EIA forecasts that U.S. natural gas inventories will total 3.3 trillion cubic feet (Tcf) at the end of October. This level would be 13% lower than the 2017 end-of-October level and 14% below the five-year (2013–17) average for the end of October, while also marking the lowest level for that time of year since 2005.
EIA expects Henry Hub natural gas spot prices to average $2.99/million British thermal units (MMBtu) in 2018 and $3.12/MMBtu in 2019. NYMEX futures and options contract values for December 2018 delivery that traded during the five-day period ending September 6, 2018, suggest a range of $2.31/MMBtu to $3.77/MMBtu encompasses the market expectation for December Henry Hub natural gas prices at the 95% confidence level.
Elecriticty, coal, renewables, and emissions
EIA expects the share of U.S. total utility-scale electricity generation from natural gas-fired power plants to rise from 32% in 2017 to 34% in 2018 and to 35% in 2019. EIA’s forecast electricity generation share from coal averages 28% in 2018 and 27% in 2019, down from 30% in 2017. The nuclear share of generation was 20% in 2017 and is forecast to be 20% in 2018 and 19% in 2019. Nonhydropower renewables provided slightly less than 10% of electricity generation in 2017, and EIA expects them to provide more than 10% in 2018 and nearly 11% in 2019. The generation share of hydropower was 7% in 2017 and is forecast to be about the same in 2018 and 2019.
In 2017, EIA estimates that U.S. wind generation averaged 697,000 megawatthours per day (MWh/d). EIA forecasts that wind generation will rise by 8% to 756,000 MWh/d in 2018 and by 4% to 784,000 MWh/d in 2019. Solar power generates less electricity in the United States than wind power, but solar power also continues to grow. EIA expects solar generation will rise from 211,000 MWh/d in 2017 to 263,000 MWh/d in 2018 (an increase of 24%) and to 289,000 MWh/d in 2019 (an increase of 10%).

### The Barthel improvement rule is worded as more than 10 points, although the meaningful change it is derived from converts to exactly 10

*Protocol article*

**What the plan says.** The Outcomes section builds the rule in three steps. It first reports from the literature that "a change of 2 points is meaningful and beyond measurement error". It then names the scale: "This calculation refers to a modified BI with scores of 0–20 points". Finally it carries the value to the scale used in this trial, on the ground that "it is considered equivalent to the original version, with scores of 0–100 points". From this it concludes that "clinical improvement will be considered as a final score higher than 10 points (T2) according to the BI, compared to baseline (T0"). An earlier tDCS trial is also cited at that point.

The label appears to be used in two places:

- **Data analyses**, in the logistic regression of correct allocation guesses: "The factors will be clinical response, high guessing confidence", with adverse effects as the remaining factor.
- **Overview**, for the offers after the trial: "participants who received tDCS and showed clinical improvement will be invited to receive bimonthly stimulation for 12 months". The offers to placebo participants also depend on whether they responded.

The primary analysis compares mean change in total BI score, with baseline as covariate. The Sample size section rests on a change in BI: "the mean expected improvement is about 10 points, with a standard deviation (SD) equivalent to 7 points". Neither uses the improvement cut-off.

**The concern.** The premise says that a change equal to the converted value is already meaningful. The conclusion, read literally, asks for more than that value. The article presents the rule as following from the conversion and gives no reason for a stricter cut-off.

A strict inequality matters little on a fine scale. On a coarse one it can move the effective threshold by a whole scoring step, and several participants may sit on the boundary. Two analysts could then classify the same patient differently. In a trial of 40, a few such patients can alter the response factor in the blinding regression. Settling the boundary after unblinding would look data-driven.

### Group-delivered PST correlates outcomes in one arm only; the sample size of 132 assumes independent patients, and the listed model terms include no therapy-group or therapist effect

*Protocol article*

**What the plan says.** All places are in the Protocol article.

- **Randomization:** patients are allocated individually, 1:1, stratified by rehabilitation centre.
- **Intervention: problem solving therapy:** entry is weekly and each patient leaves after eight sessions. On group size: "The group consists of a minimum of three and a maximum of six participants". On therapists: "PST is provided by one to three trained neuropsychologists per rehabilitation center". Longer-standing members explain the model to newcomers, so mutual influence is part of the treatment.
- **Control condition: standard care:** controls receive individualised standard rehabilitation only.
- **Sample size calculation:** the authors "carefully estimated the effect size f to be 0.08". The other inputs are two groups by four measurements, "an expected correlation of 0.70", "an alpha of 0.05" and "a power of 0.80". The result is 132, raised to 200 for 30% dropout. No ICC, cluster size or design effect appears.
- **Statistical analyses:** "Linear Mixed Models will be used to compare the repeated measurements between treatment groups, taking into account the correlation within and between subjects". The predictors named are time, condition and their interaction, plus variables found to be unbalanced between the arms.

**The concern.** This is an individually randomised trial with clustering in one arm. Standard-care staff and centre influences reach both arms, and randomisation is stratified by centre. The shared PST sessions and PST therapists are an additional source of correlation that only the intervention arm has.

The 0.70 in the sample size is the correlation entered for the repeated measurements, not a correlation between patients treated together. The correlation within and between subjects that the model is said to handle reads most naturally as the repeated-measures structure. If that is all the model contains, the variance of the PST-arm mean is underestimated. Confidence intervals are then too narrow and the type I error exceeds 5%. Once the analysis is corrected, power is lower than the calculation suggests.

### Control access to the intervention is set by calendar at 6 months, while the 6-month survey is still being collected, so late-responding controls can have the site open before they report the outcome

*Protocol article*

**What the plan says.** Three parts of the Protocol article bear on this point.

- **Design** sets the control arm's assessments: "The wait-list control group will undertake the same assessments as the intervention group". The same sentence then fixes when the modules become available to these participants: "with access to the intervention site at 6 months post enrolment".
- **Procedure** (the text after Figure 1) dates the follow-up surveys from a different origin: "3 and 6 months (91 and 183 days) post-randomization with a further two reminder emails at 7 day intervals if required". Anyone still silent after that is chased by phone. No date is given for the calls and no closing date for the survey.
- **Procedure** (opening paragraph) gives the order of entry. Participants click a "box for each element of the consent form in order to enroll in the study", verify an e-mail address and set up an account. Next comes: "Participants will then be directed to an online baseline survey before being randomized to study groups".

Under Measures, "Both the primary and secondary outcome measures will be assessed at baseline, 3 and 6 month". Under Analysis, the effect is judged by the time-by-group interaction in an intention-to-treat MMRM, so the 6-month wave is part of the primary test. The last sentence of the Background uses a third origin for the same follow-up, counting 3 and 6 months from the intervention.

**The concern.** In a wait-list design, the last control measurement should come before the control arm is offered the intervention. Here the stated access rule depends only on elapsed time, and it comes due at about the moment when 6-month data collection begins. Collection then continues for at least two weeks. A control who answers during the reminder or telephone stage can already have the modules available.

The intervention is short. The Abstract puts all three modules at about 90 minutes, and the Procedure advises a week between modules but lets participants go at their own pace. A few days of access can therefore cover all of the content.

EIA forecasts U.S. coal production will decline by 1% to 768 million short tons (MMst) in 2018, despite a 10% (10 MMst) increase in coal exports. The production decrease is largely attributable to a forecast decline of 2% (17 MMst) in domestic coal consumption in 2018. EIA expects coal production to decline by 2% (12 MMst) in 2019, because coal exports and coal consumption are both forecast to decrease.
EIA estimates U.S. coal exports through the first half of 2018 were 32% (14 MMst) higher than in the same period of 2017, and June was the second month of this year that exports exceeded 10 MMst. EIA forecasts total coal exports to be 107 MMst in 2018 and 101 MMst in 2019, with U.S. coal exports to Asia expected to remain strong. Three of the top five destinations for U.S. coal exports are in Asia, with India, South Korea, and Japan accounting for more than one-third of U.S. exports through March, the most recent month for which EIA has actual data.
After declining by 0.9% in 2017, EIA forecasts that U.S. energy-related carbon dioxide (CO2) emissions will rise by 2.3% in 2018. The increase largely reflects higher natural gas consumption because of a colder winter and a warmer summer than in 2017. Emissions are forecast to decline by 0.9% in 2019. Energy-related CO2 emissions are sensitive to changes in weather, economic growth, energy prices, and fuel mix.